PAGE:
University Land-grant institutions founded in agriculture, under the Morrill Act of 1862, have allowed for progressive research efforts. USDA Secretary Tom Vilsack says, "Investments in research taking place at Land-grant universities are vital to America so we can out-innovate, out-educate and out-build the rest of the world."

Involvement in agricultural programs leads to job opportunities. “Agriculture is the number-one hiring sector in the U.S. Twenty-one million Americans, or 20% of the U.S. workforce, work in the agricultural sector,” the U.S. Department of Education reports.

Two summers ago, I had the privilege of lobbying the importance of agricultural education in American schools to my Congressman, U.S. Rep. John Kline (R-MN). I told him that, according to the National Association for Agricultural Educators, there are more than 800,000 students participating in formal agricultural education instructional programs - grades seven-adult - throughout 50 states and three U.S. territories. In addition, there are nearly 7,500 high school agricultural education programs and more than 10,000 agricultural education instructors, according to USDA.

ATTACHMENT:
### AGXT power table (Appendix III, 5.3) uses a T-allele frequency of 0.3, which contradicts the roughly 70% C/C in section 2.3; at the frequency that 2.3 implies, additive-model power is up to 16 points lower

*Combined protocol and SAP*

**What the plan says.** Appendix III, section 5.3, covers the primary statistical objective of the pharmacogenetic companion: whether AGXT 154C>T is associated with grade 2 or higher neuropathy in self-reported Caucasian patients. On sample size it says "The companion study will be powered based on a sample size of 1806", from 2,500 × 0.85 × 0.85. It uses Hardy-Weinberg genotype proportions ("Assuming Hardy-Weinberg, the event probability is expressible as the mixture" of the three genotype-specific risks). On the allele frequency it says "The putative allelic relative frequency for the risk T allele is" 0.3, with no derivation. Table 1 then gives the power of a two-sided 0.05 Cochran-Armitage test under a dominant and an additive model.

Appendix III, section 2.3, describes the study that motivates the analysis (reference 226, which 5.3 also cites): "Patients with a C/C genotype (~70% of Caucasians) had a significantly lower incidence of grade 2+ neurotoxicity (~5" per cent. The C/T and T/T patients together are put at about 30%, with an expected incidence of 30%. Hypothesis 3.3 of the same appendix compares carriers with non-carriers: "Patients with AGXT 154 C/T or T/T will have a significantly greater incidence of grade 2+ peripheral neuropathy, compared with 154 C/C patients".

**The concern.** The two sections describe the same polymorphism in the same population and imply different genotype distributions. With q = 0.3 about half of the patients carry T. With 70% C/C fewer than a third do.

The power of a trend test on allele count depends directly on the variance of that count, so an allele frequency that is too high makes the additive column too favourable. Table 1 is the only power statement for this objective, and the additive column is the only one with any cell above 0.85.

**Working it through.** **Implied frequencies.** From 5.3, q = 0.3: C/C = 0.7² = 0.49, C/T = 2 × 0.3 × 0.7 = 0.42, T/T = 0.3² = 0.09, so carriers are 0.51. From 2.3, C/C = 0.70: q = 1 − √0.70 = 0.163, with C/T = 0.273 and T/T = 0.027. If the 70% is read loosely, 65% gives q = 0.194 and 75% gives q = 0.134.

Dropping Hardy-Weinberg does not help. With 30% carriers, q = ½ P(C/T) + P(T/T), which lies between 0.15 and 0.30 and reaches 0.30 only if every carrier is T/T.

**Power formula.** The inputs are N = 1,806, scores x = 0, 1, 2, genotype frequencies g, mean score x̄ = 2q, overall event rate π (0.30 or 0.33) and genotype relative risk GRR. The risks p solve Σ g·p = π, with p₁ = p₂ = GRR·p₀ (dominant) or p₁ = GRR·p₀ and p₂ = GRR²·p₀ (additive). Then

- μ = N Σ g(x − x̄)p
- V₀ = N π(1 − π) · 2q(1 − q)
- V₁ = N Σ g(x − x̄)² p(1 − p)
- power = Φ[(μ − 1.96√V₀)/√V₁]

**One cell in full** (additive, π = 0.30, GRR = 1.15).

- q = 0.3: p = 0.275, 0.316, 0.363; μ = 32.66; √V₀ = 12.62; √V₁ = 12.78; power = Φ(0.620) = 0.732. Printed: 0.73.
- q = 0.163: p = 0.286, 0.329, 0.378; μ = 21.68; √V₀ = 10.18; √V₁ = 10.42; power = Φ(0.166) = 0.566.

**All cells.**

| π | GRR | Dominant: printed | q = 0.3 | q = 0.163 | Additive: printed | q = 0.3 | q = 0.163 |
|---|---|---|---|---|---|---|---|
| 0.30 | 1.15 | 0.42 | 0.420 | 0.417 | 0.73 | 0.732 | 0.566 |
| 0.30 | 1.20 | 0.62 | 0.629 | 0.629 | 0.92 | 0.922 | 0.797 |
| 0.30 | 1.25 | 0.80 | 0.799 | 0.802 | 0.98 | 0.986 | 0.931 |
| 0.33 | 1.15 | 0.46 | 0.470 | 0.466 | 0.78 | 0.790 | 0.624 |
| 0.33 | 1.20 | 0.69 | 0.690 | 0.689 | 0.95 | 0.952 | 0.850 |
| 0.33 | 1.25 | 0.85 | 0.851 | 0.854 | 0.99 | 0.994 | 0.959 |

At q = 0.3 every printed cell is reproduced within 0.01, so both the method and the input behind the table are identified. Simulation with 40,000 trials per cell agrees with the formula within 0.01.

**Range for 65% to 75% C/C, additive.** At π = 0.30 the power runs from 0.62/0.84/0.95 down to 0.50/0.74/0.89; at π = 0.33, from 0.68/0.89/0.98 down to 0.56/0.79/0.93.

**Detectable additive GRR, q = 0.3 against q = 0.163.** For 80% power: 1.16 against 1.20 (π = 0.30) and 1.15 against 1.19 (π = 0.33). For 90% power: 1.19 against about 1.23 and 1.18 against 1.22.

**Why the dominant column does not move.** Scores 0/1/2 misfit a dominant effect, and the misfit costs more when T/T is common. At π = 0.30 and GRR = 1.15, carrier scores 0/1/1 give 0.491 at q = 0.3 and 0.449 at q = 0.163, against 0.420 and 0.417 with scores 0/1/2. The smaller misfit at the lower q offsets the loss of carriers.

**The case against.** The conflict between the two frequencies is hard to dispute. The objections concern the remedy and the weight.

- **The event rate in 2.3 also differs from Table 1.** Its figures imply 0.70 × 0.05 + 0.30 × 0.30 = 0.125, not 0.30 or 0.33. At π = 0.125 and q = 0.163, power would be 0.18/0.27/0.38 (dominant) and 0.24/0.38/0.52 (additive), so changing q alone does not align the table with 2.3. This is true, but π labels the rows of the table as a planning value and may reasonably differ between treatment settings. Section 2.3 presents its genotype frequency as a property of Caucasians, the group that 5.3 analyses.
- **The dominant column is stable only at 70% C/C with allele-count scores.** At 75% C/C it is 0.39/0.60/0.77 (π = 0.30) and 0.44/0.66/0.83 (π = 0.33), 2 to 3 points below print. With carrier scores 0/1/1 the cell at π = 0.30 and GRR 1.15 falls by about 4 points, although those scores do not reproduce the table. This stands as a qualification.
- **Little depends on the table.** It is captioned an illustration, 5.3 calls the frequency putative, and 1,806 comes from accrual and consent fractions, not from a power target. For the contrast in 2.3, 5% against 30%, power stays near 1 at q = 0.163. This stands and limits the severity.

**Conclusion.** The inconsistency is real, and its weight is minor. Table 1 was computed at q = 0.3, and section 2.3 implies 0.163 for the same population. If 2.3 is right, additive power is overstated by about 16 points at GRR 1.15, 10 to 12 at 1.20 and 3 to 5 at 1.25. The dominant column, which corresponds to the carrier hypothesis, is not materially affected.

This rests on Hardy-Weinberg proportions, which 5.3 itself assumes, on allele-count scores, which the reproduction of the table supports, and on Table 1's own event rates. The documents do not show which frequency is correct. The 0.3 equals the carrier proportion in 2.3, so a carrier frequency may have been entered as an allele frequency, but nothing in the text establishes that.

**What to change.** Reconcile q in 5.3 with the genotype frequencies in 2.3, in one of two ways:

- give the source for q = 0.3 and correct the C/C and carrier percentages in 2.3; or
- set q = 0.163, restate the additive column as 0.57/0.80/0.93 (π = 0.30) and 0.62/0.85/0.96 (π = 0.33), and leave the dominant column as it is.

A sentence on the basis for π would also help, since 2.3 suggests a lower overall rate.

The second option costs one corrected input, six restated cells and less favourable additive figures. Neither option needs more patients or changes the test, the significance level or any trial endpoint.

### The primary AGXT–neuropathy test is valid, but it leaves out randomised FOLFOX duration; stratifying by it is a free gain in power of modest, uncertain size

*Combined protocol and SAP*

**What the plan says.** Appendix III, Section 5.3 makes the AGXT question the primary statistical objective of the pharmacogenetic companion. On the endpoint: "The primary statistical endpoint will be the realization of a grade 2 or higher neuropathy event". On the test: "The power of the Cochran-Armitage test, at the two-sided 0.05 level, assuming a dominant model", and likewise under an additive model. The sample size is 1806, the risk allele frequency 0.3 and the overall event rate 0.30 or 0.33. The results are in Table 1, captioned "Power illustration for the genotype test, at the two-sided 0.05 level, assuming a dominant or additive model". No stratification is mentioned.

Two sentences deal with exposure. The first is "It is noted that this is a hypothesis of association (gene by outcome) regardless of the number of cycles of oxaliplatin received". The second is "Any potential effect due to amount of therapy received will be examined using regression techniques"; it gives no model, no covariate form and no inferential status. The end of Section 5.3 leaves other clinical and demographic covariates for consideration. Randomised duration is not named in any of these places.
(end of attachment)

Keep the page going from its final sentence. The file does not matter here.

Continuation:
Studies continue to show that students involved in agricultural education programs perform better in math and science.

While national FFA membership is currently at an all-time high, there continues to be a climbing nationwide shortage of licensed agricultural education teachers.

“We do not have the people to fill position openings. It is critical that we recruit young people and quality agricultural teachers if we are to continue our current success in exposing our next generation to the opportunities that exist in a growing agriculture industry,” says Mike Miron, agricultural education instructor at Forest Lake (MN) High School.

Last month, I was a delegate to the Agriculture Future of America (AFA) Leader’s Conference in Kansas City. Designated as future industry leaders, all attendees were treated to a host of informational break-out sessions, keynote speakers, and an opportunity fair. The weekend confirmed to me that agriculture truly is the best field to be in. There is no other industry with such top-notch, friendly and professional people across the board.

home photo contest

Photo Gallery: Home Is Where You Hang Your Hat